They took the three castles and the town quickly. The privateers lost 18 men, with a further 32 wounded; Zahedieh considers the action at Porto Bello displayed a clever cunning and expert timing which marked... [Morgan's] brilliance as a military commander. Exquemelin wrote that in order to take the third castle, Morgan ordered the construction of ladders wide enough for three men to climb abreast; when they were completed he commanded all the religious men and women whom he had taken prisoners to fix them against the walls of the castle... These were forced, at the head of the companies to raise and apply them to the walls...
Thus many of the religious men and nuns were killed. Terry Breverton, in his biography of Morgan, writes that when a translation of Exquemelin's book was published in England, Morgan sued for libel. The passage about the use of nuns and monks as a human shield. Was retracted from subsequent publications in England.
Morgan and his men remained in Porto Bello for a month. He wrote to Don Agustín, the acting president of Panama, to demand a ransom for the city of 350,000 reales. Zahedieh records that there were no first-hand reports from witnesses that confirmed Exquemelin's claim of widespread rape and debauchery. After an attempt by Don Agustín to recapture the city by force his army of 800 soldiers was repelled by the privateers he negotiated a ransom of 100,000 reales.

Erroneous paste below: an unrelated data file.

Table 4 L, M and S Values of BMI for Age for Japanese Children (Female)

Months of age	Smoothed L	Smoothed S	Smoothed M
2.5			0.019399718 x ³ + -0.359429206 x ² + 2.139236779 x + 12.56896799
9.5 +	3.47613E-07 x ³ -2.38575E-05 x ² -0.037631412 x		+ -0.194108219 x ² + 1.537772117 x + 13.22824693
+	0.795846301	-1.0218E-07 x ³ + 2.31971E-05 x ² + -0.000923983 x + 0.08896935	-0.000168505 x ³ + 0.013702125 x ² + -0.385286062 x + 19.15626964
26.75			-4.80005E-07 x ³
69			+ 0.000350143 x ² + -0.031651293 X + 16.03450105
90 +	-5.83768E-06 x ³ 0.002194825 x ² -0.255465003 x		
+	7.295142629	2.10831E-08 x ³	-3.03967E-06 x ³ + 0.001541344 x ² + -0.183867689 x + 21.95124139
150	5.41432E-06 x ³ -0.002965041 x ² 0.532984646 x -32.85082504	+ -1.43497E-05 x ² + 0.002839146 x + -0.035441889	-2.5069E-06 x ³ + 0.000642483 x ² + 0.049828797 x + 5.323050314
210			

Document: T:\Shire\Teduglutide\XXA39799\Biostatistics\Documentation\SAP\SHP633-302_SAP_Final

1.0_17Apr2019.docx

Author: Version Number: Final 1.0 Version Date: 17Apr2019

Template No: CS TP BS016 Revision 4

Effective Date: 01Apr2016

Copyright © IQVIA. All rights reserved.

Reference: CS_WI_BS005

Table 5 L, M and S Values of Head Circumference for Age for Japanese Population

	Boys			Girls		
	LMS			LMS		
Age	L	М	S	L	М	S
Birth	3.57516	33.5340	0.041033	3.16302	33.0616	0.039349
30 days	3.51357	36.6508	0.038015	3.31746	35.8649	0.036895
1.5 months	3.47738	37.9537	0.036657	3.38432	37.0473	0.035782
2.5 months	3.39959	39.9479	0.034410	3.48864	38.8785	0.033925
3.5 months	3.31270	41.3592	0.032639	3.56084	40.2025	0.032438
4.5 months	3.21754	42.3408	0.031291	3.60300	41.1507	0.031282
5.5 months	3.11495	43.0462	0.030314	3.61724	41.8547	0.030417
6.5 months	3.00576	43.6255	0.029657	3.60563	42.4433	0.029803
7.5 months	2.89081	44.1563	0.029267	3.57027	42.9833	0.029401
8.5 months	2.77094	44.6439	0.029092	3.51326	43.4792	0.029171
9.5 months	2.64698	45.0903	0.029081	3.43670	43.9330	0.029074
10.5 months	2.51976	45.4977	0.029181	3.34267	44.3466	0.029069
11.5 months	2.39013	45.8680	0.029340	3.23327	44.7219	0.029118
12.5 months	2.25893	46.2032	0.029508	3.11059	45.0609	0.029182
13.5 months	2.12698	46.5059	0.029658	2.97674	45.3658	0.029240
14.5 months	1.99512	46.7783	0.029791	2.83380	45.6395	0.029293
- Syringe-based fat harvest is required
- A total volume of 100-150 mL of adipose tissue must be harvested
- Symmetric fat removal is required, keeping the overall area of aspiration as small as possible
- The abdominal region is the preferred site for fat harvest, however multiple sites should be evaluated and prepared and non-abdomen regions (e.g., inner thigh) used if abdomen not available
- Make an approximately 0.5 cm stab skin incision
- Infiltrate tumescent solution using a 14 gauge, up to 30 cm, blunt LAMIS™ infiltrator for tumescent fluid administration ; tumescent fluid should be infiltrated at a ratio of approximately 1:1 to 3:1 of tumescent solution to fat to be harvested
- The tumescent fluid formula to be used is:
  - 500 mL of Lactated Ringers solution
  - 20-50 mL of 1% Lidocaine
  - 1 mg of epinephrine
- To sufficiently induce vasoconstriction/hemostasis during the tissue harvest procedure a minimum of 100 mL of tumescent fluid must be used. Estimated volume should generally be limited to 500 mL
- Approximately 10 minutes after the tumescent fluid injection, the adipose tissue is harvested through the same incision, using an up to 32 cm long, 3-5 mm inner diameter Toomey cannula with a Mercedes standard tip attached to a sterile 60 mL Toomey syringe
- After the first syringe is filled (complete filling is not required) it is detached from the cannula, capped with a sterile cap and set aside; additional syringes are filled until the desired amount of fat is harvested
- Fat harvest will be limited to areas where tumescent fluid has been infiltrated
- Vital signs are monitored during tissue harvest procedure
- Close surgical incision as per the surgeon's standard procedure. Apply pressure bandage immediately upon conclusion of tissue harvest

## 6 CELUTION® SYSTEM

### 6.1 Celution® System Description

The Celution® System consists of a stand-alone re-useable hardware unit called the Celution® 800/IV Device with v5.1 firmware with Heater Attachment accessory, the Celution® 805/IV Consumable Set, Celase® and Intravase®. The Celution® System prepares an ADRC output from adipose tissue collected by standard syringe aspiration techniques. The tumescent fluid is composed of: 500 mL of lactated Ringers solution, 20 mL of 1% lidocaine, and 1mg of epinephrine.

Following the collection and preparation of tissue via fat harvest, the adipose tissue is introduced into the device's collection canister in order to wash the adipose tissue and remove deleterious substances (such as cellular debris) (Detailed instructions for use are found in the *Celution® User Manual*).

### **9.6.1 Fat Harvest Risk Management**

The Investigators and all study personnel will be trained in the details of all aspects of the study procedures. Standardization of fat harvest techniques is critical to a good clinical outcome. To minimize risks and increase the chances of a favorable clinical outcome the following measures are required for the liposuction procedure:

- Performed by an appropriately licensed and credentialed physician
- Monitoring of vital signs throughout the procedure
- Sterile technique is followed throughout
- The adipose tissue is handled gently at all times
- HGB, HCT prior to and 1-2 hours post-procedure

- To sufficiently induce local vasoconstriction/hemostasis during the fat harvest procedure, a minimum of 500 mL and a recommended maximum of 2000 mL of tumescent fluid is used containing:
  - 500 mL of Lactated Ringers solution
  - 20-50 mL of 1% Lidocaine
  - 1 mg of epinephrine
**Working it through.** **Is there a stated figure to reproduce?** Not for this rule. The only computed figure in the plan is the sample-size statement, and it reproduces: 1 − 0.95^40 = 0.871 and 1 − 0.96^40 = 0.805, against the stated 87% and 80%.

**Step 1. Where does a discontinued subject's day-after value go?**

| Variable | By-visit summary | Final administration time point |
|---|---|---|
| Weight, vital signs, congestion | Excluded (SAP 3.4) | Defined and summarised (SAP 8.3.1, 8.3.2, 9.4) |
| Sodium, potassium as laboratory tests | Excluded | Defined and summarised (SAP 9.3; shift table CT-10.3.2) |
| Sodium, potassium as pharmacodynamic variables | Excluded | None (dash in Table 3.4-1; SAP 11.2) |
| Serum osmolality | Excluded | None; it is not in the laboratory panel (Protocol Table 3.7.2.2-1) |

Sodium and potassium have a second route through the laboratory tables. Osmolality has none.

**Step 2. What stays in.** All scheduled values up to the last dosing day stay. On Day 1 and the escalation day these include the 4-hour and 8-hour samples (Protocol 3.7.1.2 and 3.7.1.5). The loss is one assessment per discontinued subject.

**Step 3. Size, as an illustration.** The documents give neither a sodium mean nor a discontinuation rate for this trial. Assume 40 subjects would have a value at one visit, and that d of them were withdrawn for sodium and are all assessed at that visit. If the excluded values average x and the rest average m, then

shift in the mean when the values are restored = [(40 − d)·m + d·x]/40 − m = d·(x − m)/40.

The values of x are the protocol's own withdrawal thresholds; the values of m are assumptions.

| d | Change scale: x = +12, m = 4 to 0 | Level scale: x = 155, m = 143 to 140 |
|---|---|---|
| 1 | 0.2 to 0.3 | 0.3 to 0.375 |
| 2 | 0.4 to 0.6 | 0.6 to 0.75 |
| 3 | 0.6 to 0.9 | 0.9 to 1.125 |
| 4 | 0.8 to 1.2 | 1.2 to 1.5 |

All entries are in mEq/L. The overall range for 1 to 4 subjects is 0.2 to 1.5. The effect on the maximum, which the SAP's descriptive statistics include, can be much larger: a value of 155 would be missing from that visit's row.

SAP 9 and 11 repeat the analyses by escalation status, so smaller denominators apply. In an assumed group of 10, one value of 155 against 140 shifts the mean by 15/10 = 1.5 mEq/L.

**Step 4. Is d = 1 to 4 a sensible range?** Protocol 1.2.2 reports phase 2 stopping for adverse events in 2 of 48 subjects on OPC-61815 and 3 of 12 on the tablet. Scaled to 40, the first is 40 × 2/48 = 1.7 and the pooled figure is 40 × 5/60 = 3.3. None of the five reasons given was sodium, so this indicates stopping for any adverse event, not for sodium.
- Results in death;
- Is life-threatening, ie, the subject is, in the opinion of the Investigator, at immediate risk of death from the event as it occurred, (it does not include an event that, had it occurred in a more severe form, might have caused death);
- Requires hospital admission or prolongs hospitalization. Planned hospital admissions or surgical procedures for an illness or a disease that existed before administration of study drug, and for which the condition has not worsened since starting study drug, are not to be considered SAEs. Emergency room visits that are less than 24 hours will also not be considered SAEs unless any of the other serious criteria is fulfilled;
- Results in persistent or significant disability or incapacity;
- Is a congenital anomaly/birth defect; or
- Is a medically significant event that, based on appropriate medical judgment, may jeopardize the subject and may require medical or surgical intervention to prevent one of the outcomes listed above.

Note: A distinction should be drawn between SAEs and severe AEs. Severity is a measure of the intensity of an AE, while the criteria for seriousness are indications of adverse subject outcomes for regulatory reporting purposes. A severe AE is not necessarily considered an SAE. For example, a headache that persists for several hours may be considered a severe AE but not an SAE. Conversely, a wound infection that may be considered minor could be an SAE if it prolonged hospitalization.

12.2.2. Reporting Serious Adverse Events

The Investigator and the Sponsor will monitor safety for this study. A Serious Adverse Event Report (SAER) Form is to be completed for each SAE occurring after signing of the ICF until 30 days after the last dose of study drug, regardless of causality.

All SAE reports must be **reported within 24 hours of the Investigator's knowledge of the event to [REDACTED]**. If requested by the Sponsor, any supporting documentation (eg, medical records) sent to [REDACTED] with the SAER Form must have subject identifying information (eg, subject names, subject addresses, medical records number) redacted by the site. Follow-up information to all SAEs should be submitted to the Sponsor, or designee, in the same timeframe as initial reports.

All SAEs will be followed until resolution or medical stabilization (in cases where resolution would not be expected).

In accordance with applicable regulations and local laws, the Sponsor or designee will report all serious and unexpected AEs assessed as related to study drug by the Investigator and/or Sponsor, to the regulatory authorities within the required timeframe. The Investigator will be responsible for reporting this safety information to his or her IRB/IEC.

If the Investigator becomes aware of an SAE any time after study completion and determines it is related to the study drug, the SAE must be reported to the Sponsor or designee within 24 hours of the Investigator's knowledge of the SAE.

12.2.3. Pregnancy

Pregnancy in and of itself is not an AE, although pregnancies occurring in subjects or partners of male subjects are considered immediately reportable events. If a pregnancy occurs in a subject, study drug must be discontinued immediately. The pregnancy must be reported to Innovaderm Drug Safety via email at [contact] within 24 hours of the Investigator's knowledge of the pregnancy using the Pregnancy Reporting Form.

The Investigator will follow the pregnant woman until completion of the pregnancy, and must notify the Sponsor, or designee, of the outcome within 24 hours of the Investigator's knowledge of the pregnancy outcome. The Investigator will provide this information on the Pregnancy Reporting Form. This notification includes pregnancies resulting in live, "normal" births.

Piedmont (Lyme Bay wreck), sunk in 1795 in Lyme Bay, south of England. One of a huge fleet of 300 ships on their way to the West Indies to suppress a French uprising, the Piedmont was forced into Lyme Bay during a hurricane on November 18, 1795, that scattered and sank the ships of the fleet all along the Dorset coast. The Piedmont and five other ships (Aeolus , Catherine , Golden Grove , Thomas and Venus) broke apart on Chesil Beach and came to be known collectively as the Lyme Bay wrecks.An estimated 1,000 men lost their lives in the disaster, including well over a hundred from the Piedmont alone. In the early 1980s, the wrecks were salvaged by divers Selwyn Williams and Les and Julia C. Kent, who discovered many silver cobs of the late 1600s on the wrecksite of the Piedmont. It is presumed that the coins had been captured or recovered from a 17. Century wreck and stored in the vaults of the Bank of England for about a century before being transported and subsequently lost again. These coins are usually recognizable by their uniformly dark-gray coloration, a bit sea-worn but not overly corroded. THIS COIN WAS USED AS LEGAL TENDER IN USA UNTIL 1857. The item "1666 BOLIVIA 8 REALES PIEDMONT SHIPWRECK SILVER DOLLAR COB COLONIAL COIN" is in sale since Monday, March 4, 2019. This item is in the category "Coins & Paper Money\Coins\ World\South America\Bolivia". The seller is "purplekat928" and is located in Fajardo, Puerto Rico. This item can be shipped worldwide.